Nestled in the Silesian Beskids mountains, the pretty Polish village of Ustroń is a popular destination for ramblers, climbers, cyclists and other lovers of the outdoors.
Should any of those visitors happen to hail from Dublin, they may find themselves doing a double-take at the elaborately-decorated village library, housed in a handsome building that dates from 1902.
Yes, that spectacular mural depicts the Long Room at Trinity College, Dublin, home to some 200,000 books as well as treasures including one of the few remaining copies of the 1916 Proclamation.
For reference, here's the REAL Long Room:
Library spokesperson Beate Grudzień told us that the mural was painted in 2011 as part of a renovation of the library building.
The idea to paint the Long Room came from the local firm commissioned to turn the wall from this:
...into something a bit more spectacular.
"It took about two months to paint, and five people worked on it," according to Beate.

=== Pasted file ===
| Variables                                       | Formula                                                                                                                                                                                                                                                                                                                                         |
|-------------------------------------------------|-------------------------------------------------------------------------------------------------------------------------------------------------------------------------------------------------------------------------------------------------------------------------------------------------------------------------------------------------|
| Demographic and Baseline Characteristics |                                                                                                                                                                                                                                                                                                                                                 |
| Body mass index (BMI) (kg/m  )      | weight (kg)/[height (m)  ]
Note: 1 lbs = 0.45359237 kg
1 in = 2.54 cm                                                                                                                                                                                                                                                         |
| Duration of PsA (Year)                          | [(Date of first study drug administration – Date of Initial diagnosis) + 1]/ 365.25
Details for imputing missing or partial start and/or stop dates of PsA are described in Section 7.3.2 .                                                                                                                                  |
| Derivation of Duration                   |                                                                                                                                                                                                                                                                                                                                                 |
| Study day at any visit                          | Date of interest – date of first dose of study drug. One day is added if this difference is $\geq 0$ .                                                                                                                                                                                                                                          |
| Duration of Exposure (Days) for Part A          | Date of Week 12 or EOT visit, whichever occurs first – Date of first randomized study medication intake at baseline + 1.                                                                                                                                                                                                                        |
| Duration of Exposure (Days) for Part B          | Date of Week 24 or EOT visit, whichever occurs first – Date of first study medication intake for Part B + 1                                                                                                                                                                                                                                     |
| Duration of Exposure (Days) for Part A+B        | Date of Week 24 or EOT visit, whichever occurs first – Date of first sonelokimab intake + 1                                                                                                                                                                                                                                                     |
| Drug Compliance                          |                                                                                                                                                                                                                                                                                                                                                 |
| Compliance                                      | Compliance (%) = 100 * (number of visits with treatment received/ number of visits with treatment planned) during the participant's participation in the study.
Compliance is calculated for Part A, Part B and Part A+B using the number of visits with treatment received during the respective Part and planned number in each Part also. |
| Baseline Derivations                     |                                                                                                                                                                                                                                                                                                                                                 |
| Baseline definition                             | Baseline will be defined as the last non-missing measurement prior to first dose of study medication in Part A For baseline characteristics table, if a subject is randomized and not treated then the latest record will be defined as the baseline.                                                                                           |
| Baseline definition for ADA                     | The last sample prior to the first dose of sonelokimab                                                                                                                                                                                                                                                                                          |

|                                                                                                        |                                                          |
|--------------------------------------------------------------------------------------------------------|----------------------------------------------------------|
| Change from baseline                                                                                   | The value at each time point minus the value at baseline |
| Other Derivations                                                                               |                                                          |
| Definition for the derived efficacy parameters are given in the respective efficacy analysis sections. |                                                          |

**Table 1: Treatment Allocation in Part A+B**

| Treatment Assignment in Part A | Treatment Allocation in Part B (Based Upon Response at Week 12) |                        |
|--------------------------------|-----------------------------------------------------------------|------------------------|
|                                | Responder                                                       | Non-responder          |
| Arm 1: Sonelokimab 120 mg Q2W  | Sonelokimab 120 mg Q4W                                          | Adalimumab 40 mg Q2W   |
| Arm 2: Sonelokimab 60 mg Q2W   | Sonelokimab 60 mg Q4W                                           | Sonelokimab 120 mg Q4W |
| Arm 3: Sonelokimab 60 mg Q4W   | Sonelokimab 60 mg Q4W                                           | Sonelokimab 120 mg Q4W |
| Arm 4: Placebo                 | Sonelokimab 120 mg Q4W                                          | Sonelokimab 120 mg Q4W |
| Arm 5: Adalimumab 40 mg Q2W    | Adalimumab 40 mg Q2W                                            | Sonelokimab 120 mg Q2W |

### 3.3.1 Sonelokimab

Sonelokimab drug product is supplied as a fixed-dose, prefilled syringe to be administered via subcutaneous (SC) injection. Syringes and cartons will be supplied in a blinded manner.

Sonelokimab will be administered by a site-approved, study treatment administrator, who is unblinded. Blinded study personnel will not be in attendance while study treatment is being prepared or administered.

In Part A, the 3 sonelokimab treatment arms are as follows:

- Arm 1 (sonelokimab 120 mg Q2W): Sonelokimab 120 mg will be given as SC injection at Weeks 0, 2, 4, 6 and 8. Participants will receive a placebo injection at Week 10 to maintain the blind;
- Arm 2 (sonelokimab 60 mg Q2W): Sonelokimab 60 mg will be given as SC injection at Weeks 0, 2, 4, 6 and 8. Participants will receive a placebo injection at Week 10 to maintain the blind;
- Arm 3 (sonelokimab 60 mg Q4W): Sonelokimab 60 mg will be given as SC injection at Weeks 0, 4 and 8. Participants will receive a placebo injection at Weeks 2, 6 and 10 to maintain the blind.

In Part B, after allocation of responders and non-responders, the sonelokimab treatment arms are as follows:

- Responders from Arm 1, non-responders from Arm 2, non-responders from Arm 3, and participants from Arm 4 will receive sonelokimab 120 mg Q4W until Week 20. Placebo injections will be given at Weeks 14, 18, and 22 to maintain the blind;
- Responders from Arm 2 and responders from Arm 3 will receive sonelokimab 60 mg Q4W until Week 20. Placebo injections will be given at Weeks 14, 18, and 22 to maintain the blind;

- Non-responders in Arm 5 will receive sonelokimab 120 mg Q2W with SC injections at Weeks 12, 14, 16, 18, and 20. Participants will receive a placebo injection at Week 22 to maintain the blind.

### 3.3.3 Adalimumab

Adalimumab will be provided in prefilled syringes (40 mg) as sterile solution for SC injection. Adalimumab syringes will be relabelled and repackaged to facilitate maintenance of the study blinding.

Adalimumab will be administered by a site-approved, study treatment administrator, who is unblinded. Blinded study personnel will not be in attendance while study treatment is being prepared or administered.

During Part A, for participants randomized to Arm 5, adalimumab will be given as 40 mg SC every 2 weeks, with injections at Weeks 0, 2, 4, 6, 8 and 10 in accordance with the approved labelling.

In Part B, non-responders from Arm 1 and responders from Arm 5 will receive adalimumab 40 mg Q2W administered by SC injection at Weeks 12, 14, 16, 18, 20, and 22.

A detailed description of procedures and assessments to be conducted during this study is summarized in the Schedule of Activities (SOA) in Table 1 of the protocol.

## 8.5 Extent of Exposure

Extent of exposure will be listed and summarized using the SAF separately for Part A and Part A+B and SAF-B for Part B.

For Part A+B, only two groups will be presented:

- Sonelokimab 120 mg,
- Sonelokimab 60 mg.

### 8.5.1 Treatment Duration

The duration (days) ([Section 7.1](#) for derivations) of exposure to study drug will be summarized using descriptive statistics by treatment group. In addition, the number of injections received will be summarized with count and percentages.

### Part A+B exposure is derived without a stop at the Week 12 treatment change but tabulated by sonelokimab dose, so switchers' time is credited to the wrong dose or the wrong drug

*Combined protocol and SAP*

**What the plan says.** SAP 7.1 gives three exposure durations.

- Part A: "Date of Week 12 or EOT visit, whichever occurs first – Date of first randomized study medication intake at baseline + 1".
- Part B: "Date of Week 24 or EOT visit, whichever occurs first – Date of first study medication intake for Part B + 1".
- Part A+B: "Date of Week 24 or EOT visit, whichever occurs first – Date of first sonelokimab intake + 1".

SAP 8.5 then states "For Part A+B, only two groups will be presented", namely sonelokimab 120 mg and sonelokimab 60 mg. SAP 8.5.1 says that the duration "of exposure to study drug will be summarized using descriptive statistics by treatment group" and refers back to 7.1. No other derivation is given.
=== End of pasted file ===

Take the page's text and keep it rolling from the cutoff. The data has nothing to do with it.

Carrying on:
Here's the work in progress:
And here are more pictures of the finished walls:
"People in Ustroń like this mural very much," said Beate.
"It's a very touristy place - we have many visitors from Poland and from elsewhere who really like it."
However to her knowledge, no Irish visitors have yet commented on the surprise sight of a slice of Dublin history is rural southern Poland, and nobody at the library spoke to anyone in Trinity about the idea.
But why choose that particular image, of that particular place?
Nothing too complicated, Beate explains.
"The main reason for choosing this image is that there is a library in the building."